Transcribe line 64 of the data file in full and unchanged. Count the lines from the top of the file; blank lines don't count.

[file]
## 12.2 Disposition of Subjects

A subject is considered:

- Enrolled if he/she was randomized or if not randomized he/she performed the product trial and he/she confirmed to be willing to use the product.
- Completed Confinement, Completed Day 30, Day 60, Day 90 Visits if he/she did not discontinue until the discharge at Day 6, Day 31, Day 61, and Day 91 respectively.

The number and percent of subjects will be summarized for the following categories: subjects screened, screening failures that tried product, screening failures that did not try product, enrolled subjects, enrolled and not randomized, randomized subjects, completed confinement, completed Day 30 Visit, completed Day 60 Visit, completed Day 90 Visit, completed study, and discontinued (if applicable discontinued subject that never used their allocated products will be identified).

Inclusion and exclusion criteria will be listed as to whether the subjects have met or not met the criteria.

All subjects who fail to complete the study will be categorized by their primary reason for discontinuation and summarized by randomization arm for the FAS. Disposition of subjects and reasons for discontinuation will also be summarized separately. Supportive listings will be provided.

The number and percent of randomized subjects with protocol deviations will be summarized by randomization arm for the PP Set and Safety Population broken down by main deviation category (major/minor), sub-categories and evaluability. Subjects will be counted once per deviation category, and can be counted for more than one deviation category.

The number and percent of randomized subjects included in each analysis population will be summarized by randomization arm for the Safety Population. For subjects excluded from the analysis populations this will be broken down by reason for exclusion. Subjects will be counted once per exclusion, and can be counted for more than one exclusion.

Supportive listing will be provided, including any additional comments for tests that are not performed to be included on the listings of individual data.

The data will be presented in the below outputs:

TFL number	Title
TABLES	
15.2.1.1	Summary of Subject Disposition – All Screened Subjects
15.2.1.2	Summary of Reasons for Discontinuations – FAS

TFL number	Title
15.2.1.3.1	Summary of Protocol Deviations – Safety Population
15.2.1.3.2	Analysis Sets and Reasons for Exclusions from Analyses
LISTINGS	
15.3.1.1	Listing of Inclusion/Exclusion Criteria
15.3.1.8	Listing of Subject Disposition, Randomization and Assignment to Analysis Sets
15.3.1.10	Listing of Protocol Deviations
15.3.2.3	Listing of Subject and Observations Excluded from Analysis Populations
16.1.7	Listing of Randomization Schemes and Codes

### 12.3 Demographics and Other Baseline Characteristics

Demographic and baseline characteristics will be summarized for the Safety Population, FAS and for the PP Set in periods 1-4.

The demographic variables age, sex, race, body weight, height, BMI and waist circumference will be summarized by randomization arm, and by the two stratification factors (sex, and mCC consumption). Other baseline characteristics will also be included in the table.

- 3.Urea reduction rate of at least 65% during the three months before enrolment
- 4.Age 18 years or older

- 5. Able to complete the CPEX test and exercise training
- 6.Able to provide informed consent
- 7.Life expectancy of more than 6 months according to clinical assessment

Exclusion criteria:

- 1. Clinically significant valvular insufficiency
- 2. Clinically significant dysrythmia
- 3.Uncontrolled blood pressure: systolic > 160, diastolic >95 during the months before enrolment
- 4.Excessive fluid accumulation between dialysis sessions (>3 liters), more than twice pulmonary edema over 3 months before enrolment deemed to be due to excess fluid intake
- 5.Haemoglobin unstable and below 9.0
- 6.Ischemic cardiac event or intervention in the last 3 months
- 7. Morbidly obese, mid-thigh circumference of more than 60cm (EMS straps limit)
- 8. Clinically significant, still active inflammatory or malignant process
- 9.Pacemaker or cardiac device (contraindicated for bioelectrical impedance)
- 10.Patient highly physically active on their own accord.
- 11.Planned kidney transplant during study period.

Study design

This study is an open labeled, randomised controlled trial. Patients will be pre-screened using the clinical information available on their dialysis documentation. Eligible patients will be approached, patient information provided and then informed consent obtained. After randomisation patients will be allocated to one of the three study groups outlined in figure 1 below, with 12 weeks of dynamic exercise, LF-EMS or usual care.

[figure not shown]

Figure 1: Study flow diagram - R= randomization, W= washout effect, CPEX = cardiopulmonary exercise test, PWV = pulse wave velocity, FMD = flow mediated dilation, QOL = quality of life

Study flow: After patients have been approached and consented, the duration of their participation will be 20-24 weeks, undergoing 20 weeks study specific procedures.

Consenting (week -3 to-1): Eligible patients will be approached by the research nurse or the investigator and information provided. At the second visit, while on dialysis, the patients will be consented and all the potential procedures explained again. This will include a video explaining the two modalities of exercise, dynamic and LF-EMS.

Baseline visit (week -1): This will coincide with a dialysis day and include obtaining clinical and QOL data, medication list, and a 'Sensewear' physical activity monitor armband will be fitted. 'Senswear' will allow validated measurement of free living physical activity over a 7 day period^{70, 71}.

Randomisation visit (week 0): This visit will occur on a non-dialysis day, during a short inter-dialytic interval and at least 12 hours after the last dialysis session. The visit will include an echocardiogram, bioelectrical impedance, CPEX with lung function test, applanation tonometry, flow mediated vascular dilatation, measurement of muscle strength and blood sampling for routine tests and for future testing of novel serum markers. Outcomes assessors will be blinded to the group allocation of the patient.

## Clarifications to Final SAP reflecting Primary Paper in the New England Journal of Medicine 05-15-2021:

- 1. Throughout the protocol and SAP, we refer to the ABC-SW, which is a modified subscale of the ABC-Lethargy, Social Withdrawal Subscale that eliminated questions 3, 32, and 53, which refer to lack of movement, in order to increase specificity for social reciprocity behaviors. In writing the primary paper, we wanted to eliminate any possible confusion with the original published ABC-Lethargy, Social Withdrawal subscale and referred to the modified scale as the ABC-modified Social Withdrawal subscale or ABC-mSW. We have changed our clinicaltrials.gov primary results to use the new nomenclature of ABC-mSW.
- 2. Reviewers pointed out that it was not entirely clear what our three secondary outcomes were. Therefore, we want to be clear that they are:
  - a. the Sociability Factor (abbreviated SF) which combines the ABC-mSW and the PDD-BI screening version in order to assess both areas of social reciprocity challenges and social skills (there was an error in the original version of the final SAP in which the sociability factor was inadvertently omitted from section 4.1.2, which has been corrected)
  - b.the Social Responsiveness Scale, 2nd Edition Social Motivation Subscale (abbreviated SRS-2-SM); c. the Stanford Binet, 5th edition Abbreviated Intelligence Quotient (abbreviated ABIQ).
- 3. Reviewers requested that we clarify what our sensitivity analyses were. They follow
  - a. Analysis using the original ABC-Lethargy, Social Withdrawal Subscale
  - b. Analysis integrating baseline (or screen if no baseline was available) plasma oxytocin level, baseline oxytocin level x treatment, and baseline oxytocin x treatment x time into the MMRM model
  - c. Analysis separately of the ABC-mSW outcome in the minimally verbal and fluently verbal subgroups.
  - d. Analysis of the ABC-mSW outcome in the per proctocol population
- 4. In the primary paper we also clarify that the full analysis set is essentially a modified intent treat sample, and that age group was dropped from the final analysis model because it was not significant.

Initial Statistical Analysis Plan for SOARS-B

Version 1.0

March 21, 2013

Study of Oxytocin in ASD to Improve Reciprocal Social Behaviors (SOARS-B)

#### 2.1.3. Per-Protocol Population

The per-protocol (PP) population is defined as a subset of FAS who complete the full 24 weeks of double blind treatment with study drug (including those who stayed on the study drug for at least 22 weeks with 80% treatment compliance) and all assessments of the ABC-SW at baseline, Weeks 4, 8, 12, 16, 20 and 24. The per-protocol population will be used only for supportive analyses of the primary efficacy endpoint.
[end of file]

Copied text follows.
Initial Statistical Analysis Plan for SOARS-B